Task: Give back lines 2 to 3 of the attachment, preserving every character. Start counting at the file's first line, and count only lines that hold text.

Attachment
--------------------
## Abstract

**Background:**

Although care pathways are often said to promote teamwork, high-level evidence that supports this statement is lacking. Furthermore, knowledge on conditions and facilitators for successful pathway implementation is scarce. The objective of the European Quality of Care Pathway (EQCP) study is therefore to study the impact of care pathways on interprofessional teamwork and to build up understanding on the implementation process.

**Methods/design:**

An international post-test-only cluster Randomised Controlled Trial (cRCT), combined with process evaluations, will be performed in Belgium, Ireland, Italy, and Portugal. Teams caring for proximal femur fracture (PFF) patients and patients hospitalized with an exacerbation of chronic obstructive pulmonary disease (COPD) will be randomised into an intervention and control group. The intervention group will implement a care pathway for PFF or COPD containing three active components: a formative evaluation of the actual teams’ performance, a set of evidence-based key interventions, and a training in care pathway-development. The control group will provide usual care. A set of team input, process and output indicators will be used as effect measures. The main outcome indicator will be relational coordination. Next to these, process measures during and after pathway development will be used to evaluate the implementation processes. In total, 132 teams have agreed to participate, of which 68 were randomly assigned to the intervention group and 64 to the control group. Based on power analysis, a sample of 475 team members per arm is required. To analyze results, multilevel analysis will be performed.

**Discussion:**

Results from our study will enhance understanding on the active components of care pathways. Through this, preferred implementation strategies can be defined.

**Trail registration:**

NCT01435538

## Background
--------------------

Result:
**Background:**

Although care pathways are often said to promote teamwork, high-level evidence that supports this statement is lacking. Furthermore, knowledge on conditions and facilitators for successful pathway implementation is scarce. The objective of the European Quality of Care Pathway (EQCP) study is therefore to study the impact of care pathways on interprofessional teamwork and to build up understanding on the implementation process.